There will be plenty of dialogue about Baylor's 65-64 loss to UConn (and plenty for Baylor players and coaches to lament):
- Why did Baylor coach Kim Mulkey call a timeout at the end of the game?
- Why did Baylor guards penetrate so deeply instead of driving more under control?
- Why didn't star center Brittney Griner get more touches early on?
- How might Baylor have performed with senior point guard Kelli Griffin still on the team?
Others will get to those things, but the biggest problem for Baylor was quite clearly their turnovers.
Key statistic: turnover percentage
It's hard to win a game against anyone - much less UConn - if you're turning the ball over on nearly 30% of your possessions while the other team is manages to keep their turnover percentage down to 13.38%. It's especially costly when you have a weapon like Brittney Griner who you can utilize in a half court offense. The blame can't be placed entirely on losing their starting point guard just before the season, but seeing as how none of their ball handlers were particularly efficient, you have to wonder?
UConn statistical MVP: Maya Moore
This was obvious from watching: Moore was just on an entirely different level than anyone on the court. But how dominant was she? Moore accounted for 51.23% of UConn's overall production. She had a 34.43% usage rate - which means UConn relied on her heavily to score - and only turned the ball over on 9.03% of the time and had a true shooting percentage of 53.19%, partially on the strength of threes and 5-for-5 free throw shooting.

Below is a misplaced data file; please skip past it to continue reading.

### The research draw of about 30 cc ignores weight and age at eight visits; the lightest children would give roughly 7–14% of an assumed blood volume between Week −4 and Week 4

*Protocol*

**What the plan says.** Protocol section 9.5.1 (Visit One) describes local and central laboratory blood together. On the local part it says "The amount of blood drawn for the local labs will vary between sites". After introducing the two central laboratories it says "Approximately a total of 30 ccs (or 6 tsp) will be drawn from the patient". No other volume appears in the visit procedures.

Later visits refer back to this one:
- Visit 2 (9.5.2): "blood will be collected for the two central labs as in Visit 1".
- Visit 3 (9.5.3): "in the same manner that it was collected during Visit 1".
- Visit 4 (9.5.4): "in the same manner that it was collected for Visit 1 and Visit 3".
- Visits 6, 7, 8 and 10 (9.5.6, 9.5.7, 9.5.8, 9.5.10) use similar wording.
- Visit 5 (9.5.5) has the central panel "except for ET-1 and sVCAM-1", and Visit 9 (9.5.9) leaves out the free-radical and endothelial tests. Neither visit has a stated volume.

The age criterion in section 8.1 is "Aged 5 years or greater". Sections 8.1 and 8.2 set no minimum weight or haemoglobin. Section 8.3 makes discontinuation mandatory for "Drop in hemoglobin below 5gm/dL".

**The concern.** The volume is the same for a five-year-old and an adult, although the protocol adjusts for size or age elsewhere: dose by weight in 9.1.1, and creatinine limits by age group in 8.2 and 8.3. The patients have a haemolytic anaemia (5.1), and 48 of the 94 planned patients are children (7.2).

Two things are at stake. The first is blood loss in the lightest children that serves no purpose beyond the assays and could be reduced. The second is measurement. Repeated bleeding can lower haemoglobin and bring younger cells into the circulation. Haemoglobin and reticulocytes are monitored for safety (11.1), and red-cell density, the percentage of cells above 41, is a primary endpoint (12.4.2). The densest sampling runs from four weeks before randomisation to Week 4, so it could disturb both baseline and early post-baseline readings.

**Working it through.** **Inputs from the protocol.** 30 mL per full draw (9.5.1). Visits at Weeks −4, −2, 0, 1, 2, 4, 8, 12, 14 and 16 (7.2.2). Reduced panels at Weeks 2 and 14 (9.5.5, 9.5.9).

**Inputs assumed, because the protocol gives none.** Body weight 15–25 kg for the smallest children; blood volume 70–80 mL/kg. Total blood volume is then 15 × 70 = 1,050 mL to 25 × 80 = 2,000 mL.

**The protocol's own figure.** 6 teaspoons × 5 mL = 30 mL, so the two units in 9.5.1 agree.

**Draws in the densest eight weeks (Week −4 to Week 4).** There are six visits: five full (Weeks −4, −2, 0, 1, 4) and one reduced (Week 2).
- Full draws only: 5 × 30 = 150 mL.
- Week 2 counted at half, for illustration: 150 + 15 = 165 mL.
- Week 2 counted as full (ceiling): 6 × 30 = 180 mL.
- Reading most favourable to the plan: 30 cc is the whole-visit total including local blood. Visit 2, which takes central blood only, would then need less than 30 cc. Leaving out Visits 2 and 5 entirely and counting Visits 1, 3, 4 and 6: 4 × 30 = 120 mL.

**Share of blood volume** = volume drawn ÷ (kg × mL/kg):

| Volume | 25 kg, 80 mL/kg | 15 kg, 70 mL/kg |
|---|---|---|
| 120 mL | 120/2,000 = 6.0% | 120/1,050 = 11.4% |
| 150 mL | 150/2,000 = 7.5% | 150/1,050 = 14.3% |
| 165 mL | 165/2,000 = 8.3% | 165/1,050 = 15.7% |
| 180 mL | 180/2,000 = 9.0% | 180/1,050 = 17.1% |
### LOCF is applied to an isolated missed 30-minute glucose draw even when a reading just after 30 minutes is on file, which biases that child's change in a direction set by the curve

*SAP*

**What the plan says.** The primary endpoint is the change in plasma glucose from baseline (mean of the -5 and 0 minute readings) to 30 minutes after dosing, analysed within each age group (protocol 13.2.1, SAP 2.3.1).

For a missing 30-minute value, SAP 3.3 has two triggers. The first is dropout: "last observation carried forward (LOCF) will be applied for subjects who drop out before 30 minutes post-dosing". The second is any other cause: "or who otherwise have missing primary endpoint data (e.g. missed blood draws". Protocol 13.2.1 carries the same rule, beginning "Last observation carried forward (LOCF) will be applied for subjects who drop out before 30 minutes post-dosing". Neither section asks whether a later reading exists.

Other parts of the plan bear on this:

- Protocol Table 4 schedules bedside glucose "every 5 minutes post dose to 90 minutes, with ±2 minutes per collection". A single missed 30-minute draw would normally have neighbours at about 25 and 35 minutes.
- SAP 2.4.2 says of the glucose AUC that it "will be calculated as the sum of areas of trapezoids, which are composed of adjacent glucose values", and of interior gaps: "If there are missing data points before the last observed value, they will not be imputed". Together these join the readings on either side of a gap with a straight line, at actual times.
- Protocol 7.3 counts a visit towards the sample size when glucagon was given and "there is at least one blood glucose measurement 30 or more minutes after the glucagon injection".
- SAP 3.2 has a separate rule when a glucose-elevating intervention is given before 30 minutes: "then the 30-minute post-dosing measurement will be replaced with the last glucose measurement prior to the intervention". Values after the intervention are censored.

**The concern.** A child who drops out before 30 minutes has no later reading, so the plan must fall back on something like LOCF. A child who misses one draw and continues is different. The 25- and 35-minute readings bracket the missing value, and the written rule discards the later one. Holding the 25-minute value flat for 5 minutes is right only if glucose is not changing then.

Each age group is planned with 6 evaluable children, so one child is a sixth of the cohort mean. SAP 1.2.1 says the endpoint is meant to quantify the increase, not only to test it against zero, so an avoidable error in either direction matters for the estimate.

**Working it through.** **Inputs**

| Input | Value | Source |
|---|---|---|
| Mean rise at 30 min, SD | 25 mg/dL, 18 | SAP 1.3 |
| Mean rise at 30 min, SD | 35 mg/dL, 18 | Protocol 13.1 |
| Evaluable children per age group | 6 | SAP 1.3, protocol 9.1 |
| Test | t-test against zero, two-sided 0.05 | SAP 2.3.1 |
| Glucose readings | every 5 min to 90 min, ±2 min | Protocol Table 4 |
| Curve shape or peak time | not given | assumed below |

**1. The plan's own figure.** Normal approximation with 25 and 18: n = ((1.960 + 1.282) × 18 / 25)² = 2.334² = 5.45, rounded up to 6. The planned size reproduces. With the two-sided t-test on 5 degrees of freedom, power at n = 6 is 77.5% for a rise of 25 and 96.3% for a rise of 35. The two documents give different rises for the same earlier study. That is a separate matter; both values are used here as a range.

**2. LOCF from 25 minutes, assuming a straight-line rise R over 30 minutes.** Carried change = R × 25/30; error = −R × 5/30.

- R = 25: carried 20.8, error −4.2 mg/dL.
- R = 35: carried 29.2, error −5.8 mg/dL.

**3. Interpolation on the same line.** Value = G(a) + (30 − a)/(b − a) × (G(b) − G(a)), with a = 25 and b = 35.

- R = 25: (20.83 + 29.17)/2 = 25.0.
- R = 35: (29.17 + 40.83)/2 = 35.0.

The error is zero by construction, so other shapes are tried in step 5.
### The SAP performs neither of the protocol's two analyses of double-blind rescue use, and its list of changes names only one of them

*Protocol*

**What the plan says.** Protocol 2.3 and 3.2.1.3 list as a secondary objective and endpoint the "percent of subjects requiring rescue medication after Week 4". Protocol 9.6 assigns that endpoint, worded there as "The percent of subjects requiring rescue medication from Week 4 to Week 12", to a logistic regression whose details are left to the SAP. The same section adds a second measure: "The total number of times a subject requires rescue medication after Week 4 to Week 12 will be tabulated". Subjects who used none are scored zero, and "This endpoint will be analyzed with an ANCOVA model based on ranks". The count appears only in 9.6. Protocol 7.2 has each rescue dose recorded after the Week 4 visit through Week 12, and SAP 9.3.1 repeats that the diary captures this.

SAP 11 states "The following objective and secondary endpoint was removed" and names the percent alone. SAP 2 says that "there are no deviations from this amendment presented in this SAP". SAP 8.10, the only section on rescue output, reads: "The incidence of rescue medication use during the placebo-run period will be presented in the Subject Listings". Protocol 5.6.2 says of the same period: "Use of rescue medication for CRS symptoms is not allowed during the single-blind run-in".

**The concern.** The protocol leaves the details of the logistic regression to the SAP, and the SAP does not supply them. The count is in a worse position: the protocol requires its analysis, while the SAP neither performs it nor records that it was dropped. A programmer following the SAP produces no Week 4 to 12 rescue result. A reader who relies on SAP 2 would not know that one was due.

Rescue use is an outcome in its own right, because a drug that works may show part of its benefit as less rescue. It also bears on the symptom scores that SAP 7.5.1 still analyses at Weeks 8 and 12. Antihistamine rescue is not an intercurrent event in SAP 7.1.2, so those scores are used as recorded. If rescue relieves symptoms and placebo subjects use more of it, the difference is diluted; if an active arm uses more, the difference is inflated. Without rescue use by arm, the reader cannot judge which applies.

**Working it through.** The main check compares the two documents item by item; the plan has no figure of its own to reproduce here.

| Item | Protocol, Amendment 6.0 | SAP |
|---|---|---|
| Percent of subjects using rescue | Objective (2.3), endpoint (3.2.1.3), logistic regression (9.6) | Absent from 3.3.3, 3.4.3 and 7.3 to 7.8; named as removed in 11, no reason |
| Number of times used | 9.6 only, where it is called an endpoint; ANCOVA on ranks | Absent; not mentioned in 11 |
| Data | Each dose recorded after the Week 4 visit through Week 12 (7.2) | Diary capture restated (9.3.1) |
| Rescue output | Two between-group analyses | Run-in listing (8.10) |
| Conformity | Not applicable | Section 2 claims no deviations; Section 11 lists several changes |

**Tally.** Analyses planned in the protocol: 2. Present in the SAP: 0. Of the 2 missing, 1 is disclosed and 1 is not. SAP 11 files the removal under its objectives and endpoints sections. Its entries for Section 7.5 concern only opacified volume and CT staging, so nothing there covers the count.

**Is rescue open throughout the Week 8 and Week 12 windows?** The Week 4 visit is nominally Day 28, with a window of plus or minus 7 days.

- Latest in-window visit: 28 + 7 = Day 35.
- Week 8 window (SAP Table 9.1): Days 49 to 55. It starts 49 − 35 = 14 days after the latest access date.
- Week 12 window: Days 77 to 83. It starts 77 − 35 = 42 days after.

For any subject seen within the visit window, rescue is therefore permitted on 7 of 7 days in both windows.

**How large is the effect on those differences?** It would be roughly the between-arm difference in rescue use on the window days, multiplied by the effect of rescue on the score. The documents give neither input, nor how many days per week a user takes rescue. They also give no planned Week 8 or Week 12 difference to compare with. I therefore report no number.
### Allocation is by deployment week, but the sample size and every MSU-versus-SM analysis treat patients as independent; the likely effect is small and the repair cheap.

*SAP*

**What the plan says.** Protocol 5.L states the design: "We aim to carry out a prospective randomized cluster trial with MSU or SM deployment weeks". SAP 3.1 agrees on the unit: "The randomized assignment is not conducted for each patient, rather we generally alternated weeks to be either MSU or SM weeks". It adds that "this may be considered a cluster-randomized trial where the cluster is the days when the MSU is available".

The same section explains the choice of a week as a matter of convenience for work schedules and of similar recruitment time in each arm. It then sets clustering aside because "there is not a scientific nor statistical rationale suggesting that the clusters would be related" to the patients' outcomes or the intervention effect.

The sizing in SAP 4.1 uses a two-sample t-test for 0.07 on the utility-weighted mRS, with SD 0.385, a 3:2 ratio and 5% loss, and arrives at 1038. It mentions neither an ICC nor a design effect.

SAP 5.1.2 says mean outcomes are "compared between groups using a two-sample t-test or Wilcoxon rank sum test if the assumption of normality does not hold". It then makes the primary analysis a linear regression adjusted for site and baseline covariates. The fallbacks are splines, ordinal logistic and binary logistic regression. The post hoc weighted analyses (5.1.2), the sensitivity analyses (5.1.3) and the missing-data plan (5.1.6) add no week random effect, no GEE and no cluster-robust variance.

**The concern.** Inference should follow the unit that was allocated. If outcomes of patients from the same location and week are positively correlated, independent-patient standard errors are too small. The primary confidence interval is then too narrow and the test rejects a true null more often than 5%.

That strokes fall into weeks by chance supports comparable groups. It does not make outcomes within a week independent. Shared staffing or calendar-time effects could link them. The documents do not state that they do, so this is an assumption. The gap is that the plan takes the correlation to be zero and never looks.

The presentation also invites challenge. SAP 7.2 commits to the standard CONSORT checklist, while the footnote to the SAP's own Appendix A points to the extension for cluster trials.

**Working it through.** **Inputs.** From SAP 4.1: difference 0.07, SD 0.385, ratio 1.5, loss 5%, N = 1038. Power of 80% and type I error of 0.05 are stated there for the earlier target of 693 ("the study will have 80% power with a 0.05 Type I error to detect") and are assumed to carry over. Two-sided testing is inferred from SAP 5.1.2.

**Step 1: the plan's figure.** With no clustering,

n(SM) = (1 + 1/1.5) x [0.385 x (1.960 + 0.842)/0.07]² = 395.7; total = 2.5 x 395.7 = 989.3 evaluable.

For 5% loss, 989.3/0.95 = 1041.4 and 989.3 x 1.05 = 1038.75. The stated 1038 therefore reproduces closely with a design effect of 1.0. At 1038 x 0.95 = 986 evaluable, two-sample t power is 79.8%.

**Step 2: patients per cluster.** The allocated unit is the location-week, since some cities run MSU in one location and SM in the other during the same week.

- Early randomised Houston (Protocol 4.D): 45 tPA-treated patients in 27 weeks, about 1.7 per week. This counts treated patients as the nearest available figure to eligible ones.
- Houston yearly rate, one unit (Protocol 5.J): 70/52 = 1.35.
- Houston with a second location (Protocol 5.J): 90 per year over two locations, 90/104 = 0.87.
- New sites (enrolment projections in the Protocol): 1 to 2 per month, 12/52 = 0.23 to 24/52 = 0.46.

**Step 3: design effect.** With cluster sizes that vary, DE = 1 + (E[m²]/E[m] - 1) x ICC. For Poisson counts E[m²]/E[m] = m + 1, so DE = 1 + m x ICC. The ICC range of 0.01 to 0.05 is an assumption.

Given that she shot 3-for-10 from the three point line and had a 2point percentage of 50%, you might want her to relax on the threes. On the other hand, there was a very good reason not to go into the paint.
Baylor statistical MVP: Brittney Griner
Given that Griner was closer to a double-double with points and blocks than points and rebounds, you know she was dominant. Her presence in the paint forced UConn into 23 three points and an effective field goal percentage of 36.43%. Her scoring efficiency helped get Baylor back in the game with a true shooting percentage of 53.16%, which is solid. But her biggest contribution was unquestionably her free throw rate of over 100% - she got to the line 13 times and foul trouble played no small part in the outcome of this game.
While we can debate whether she got enough touches or if missing 8 free throws was a problem, UConn also deserves praise for preventing Griner from doing more damage by holding her to 1 offensive rebound and preventing Baylor from getting more than 20% of the available offensive rebounds.
Key player: Kelly Faris
Faris didn't have a big scoring game, which means her performance might be overlooked. But she was efficient as a ball handler with a pure point rating of 2.08 and her four steals were critical in creating those turnovers that just killed Baylor - Faris and Moore had 10 steals between them, which is quite remarkable.
What about UConn's depth?
Another interesting note is help these two stars received from teammates: Baylor had three players that outplayed everybody on UConn's roster except Moore and there was a significant gap between those three (Griner, Sims, Hayden) and Faris close. If UConn had lost this game, we'd immediately start questioning their depth.Then again, we could look at Baylor's roster and say that beyond 3-4 players (add Melissa Jones to the above trio) the other players contributed far less than the end of UConn's roster.
Of course, that's part of the folly of the hype about a November 16th game for a sport that gets its greatest attention in March: both of these teams have a lot to figure out and if they are to somehow meet again come tournament time, you'll see two very different units at work.